In the aftermath, all the Zagreb air traffic controllers were indicted but only Tasic was sentenced to prison. The investigation had found improper ATC operational procedures as the root cause of the accident, as well as non-performance of look-out duties from the cockpits of either aircraft as contributing factors.

The full accident report by the AAIB can be found here.

The Zagreb mid-air collision is perhaps the very definition of an avoidable tragedy. Unfortunately, tragedy had to strike to highlight the importance of strictly adhering to flight operation procedures and regulations.

The mid-air collision over Zagreb: an avoidable tragedy

The mid-air collision over Zagreb: an avoidable tragedy


June 30, 1956

Grand Canyon, Arizona, US

UA Flight 718 / TWA Flight 2

Douglas DC-7 / Lockheed L-1049 Super Constellation




December 16, 1960

New York City, US

UA Flight 826 / TWA Flight 266

Douglas DC-8 / Lockheed L-1049A Super Constellation




July 30, 1971

Shuizukuishi, Japan

ANA Flight 58 / JASDF jet fighter

Boeing 727 / Mitsubishi F-86F Sabre




March 5, 1973

Nantes, France

Iberia Flight 504 / Spantax Flight 400

Douglas DC-9 / Convair 990




September 10, 1976

Zagreb, Yugoslavia

BA Flight 476 / Inex-Adria Flight 550

Trident 3B / Douglas DC-9




September 25, 1978

San Diego, California, US

PSA Flight 182 / Private Flight

Boeing 727 / Cessna 172




August 11, 1979

Dniprodzerzhynsk, USSR

Aeroflot Flight 7628 / Aeroflot Flight 7880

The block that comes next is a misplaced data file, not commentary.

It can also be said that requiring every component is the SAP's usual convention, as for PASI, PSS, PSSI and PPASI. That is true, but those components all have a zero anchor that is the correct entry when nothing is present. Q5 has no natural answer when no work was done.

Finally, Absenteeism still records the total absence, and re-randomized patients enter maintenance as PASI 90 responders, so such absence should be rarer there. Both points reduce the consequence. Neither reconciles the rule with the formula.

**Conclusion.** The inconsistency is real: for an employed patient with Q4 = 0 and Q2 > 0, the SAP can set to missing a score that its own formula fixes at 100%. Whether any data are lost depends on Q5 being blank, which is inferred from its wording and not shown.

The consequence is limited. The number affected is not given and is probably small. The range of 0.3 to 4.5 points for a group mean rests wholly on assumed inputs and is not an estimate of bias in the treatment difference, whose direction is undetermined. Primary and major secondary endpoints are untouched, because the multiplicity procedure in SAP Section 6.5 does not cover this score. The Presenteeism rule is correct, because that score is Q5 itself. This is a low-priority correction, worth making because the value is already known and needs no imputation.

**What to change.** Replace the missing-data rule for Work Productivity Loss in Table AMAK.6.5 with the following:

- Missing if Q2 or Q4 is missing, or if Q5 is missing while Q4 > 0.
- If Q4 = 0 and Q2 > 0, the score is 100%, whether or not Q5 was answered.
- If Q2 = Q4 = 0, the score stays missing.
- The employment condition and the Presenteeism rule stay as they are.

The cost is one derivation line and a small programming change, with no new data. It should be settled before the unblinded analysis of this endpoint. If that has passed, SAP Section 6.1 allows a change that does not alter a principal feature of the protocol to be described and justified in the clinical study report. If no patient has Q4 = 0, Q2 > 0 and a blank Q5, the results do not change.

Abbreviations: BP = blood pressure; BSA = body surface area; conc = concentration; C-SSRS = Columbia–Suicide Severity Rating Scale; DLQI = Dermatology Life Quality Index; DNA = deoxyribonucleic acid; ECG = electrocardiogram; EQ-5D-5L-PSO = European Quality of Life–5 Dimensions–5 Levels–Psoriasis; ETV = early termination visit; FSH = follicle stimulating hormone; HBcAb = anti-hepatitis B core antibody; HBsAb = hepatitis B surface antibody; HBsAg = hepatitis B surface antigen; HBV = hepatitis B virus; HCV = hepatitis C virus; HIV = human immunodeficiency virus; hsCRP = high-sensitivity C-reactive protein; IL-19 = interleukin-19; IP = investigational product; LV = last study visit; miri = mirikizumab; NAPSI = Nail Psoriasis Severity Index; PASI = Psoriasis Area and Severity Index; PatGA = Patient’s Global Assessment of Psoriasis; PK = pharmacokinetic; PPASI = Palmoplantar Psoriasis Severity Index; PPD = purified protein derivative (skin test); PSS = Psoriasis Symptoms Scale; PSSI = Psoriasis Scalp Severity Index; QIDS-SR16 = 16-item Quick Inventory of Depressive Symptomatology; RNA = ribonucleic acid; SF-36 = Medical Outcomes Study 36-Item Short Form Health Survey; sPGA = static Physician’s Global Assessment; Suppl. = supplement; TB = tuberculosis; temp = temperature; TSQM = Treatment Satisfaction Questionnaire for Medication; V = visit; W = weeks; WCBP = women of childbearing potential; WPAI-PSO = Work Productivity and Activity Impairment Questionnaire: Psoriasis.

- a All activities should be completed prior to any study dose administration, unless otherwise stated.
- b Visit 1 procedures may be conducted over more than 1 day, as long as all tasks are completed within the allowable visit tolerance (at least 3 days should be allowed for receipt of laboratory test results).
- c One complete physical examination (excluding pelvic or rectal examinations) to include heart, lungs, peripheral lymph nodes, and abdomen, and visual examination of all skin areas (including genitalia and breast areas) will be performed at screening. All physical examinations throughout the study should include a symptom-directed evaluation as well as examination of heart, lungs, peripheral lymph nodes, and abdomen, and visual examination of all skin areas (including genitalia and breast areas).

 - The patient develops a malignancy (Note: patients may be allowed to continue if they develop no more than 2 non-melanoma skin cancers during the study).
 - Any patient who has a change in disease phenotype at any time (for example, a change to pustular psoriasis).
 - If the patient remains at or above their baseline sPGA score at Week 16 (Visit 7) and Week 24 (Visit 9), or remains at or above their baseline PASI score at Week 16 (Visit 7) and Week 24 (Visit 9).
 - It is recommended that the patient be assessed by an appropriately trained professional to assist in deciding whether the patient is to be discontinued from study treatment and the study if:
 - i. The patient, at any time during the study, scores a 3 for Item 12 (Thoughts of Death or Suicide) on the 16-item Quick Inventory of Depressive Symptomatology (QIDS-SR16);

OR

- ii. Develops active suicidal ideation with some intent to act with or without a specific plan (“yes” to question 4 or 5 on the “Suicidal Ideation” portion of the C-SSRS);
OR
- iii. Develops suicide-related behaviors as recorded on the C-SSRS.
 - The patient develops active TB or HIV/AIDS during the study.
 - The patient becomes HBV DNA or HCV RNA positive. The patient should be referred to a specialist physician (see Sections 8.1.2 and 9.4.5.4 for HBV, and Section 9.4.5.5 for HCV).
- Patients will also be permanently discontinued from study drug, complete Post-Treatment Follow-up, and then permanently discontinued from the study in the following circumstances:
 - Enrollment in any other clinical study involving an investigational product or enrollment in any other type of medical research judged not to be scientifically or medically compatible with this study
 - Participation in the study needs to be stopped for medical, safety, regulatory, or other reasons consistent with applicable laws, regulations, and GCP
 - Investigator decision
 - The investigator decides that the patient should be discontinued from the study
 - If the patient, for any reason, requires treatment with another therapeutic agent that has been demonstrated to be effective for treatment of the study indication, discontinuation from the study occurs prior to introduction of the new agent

Tupolev Tu-134A / Tupolev Tu-134A




November 12, 1996

Charkhi Dadri, India

Saudia Flight 763 / KZA Flight 1907

Boeing 747 / Ilyushin Il-76



Climb / Descent

July 1, 2002

Überlingen, Germany

Bashkirian Airlines Flight 2937 / DHL Flight 611

Tupolev Tu-154M / Boeing 757




September 26, 2006

Mato Grosso, Brazil

Gol Transportes Aéreos Flight 1907 / ExcelAire (delivery flight)

Boeing 737 / Embraer Legacy 600




6. San Diego Air Crash (25 September 1978)

Pacific Southwest Airlines Flight 182 / Private Flight

Flying under clear skies

On September 25, 1978, the weather over San Diego was sunny and clear. The Boeing 727 of Pacific Southwest Airlines (PSA) Flight 182 had been en route from Sacramento via Los Angeles to San Diego and was now on final approach.

Lindbergh air traffic control (ATC) in San Diego had advised the PSA crew about a Cessna light aircraft in the area. Both planes had to maintain separation according to visual flight rules.

At first, the crew of Flight 182 apparently had made out the small Cessna but then lost sight of it. Furthermore, due to radio static, a hypothetical statement about the Cessna made by the PSA captain to ATC came through as if he had actually seen the light aircraft passing. Unfortunately, the PSA crew did not notify ATC that they had lost sight of the Cessna.